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From the banks of the Liffey to Staten Island … a Celbridge link

Liam Kenny

It’s not often that a school secretary gets a phone call from America from a caller wanting to buy a history book. But such calls have not  been unusual in the office of Scoil Mochua, Celbridge, following the publication by the school of a splendid colour book A History of Celbridge.
The book’s launch packed the school hall with an audience who lapped up the commentary given by author and retired teacher Tony Doohan on how he went about researching the story of Celbridge and environs.  There are few better qualified than the Donegal native – years of leading classes of eager pupils on walks and cycle tours of Celbridge equipped him to find the answers to the multitude of questions which only a class of eight-years olds could generate.  Turning such experience in the field into the serious study of sources and records concerning Celbridge in times past formed the basis for his first history of the town published by Celbridge Community Council in 1984. This publication was a pioneer in its day, showing that history could be published in a manner that would attract and hold the interest of a wide readership.  Text written with a light touch, and a profusion of photographs and drawings, made for a winning combination and indeed Tony Doohan’s first book was an inspiration for history groups in other parts of Kildare when they began to think of how to present history in their own publications. 
But back to the Celbridge and New York connection. In his new book Tony Doohan reflects (among many other nuggets on Celbridge) on a land-owning family whose name has vanished entirely from the locality: the Dongans. In the turbulent sixteenth and seventeenth centuries in Ireland, big estates changed hands at a dizzying pace with estates being confiscated and then being reclaimed by owners as the fortunes of strife ebbed and flowed. The lands at Castletown, Celbridge were no exception to this shuffling about of ownerships and in 1641 a John Dongan inherited the estate and according to A History of Celbridge ‘built the first large dwelling house there’.  The Dongan’s supported King Charles 1st as he tried to hold out against Cromwell. However Cromwell prevailed and the Dongan’s paid for their loyalty to the King when their house at Castletown was burned by Cromwellian planters.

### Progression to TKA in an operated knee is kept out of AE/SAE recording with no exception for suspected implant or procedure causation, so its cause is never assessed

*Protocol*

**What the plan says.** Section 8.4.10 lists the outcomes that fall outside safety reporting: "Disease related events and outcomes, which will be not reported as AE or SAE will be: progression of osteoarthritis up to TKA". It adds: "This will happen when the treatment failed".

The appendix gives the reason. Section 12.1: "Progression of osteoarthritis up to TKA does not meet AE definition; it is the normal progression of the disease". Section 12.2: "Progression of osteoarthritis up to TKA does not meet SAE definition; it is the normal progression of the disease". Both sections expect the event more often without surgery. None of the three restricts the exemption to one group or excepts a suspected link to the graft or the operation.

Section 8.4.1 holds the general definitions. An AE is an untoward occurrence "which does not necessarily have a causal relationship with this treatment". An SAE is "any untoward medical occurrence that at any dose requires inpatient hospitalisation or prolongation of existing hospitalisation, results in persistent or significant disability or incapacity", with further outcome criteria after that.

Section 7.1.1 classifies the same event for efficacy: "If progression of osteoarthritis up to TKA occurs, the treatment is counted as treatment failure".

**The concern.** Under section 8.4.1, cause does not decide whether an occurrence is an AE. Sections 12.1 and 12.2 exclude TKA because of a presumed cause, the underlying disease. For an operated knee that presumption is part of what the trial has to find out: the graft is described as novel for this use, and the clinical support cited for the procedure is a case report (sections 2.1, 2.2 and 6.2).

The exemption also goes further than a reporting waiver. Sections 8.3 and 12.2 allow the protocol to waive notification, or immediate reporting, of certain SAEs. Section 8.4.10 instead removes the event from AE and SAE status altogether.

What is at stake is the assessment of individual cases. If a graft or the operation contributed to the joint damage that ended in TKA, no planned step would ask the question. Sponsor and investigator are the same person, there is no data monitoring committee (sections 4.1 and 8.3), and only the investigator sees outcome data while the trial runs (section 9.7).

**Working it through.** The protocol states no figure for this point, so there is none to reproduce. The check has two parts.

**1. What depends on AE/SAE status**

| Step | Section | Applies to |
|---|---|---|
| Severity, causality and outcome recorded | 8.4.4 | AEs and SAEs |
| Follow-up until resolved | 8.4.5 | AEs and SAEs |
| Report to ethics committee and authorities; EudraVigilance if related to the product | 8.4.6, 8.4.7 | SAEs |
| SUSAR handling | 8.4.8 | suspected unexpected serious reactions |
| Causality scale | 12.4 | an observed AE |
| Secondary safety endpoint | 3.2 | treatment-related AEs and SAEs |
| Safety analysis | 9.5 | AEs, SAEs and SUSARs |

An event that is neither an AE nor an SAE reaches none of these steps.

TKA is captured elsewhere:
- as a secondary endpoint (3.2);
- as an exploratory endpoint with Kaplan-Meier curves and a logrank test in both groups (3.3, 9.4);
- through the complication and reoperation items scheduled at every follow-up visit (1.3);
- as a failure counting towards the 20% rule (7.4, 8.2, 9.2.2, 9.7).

However their fortunes took a better turn with the restoration of the monarchy in England and the crowning of Charles II. The new king appointed Thomas Dongan to be Governor of the new found English colony at New York on the north-east coast of the North American continent. He was granted 24,000 acres on Staten Island where he built a house and a 24,000 acre estate which, recalling his  Celbridge origins, he named “The manor of Castletown.’  Tony Doohan writes that the name still exists in the Staten Island borough of New York with placenames such as ‘Castleton Hill’ and ‘Castleton Corners’ keeping the Celbridge connection alive.
 An even more tangible reminder of the Celbridge man is to be found in the city of Poughkeepsie, a town in New York state, where there is a statue of Dongan and an inscription which credits him with proclaiming a charter of citizen’s rights for New York city which guaranteed political and legal rights for all. Tony Doohan suggests that it was Dongan’s Charter of Liberties and Privileges published in New York in 1683 which was later adapted as the basis for the Constitution of the United States published ninety years later and which is hailed as one of the great constitutions of the free world. The circle on the Celbridge connection with New York’s influential governor was closed in 1995 when the then US Ambassador, Mrs. Jean Kennedy-Smith, unveiled a plaque in Tea Lane cemetery, burial place of the Celbridge Dongans.
There is much more in the new history of Celbridge – a book is rich with colour photographs and maps of the town, old and modern. The growth and modern pattern of Celbridge is dramatically illustrated in a striking aerial photo spread across two pages and taken as recently as July 2011.  The views of the built up area of Celbridge to the west of the Castletown estate and of the extensive green belt around  Donaghcomper to the east of the estate gave a dramatic overview of how the town has evolved in recent decades. The price of the book (twelve euro) is worth it for this picture alone. Enquiries to Scoil Mochua, Celbridge but be patient as there may be callers on the line from New York! Series no: 251.
Postscript: Interesting heritage initiative taking place in Clane on Saturday, 22 October. An afternoon seminar on valuing the village’s historic and natural heritage will feature speakers such as Éanna  Ní Lamhna, environmentalist and broadcaster, and Pat Given, of the Clane Local History Group. The seminar runs from 2pm to 6pm in the Westgrove Hotel.

In his Leinster Leader series 'Looking back,' of 18 October 2011 Liam Kenny writes of a Celbridge connection to New York. Our thanks to Liam

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